Canadian Cannabis Firms See Flower Prices Decline

Cannabis flower prices in Canada have plummeted about 30-40% over the last year of legal sales, according to financial reports from multiple licensed producers.

Full story after the jump.

British Columbia, Canada-based Tilray sold 10,848 kilogram-equivalent of cannabis domestically and internationally during the last quarter but reported a 30 percent decrease in the net price-per-gram to $3.25, the Financial Post reports. The drastic drop in per-gram prices led to a net loss of $35.7 million for the quarter, which ended September 30, up from their $18.7 million net loss a year ago.

The company’s revenue was up $12 million for the quarter to $67.8 million, which CEO and President Brendan Kennedy said “reflects positive business trends” paired with the firm’s “sequential gross margin expansion.”

Just 30 percent of Tilray’s total revenue for the quarter was derived from adult-use sales – a 2 percent decline from the previous quarter.

Cronos Group Inc., another licensed producer in Canada, sold more than 3,000 kilograms of cannabis during the quarter with revenues of $12.7 million; however, the majority of those sales came from wholesaling to other licensed companies rather than private and provincial-run retailers, according to the report.

The company reported a per gram price of $3.75, which is 42 percent lower than three months ago. Cronos recorded an overall profit of $788 million for the quarter but that was mostly due to proceeds from a one-time $835 million revaluation of derivative liabilities. Their net revenue was 25 percent higher than the previous quarter, while the company’s adjusted gross margins fell 12 percent to 41.5 percent, according to the Post.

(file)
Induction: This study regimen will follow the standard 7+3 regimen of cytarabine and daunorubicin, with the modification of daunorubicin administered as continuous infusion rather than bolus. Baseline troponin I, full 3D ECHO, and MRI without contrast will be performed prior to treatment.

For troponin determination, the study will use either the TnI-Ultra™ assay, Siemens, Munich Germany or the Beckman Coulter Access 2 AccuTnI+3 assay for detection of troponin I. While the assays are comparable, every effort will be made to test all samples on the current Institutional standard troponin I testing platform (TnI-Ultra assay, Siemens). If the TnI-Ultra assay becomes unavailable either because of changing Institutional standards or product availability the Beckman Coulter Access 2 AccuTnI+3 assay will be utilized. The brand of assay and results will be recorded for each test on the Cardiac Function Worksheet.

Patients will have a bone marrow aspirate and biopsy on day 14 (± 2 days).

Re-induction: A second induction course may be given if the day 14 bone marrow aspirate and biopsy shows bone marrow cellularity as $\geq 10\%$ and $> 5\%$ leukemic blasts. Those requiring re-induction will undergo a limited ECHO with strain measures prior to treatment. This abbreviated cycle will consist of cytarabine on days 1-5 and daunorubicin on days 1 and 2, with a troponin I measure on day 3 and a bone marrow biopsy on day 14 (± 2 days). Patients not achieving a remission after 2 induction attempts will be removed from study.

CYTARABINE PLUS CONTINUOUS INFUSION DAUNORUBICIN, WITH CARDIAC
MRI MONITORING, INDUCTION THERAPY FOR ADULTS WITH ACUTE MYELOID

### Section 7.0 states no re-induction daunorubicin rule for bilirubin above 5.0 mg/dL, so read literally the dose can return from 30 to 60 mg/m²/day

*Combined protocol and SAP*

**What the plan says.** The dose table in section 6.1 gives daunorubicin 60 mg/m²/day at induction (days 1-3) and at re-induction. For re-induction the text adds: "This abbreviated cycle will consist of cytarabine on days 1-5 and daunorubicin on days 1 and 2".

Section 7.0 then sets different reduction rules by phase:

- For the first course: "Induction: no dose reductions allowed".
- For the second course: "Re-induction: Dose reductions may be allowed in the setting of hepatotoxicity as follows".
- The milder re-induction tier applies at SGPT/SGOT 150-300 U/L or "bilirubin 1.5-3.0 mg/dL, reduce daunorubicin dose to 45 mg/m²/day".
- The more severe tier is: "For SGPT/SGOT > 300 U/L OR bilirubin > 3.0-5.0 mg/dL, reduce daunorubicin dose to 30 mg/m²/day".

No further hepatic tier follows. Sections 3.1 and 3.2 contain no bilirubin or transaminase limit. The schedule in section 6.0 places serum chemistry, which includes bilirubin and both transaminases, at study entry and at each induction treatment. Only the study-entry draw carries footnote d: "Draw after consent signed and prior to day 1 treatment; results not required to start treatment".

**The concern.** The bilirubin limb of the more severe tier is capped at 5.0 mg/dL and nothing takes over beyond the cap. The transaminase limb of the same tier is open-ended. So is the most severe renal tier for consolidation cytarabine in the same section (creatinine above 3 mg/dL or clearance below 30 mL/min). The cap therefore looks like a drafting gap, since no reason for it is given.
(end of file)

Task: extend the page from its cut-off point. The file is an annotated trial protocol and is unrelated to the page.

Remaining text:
Organigram Holdings reported a 34 percent decline in net revenues to $16.3 million and forecast a write-off of $3.7 million due to “product returns and adjustments” the report says.

The figures for a few of the nation’s largest companies – financial reports for Canopy Growth Corp. and Aurora Cannabis are due out later this week – come about a month before Canadian retailers are expected to begin selling edibles and alternative cannabis products, which could be a boon to the bottom lines for licensed producers throughout the Great White North.

In July, a Statistics Canada report found that illicit cannabis products cost, on average, about $4.72 less than their legal counterparts and that 59 percent of cannabis consumers in the nation bought cannabis illegally at some point during the year.

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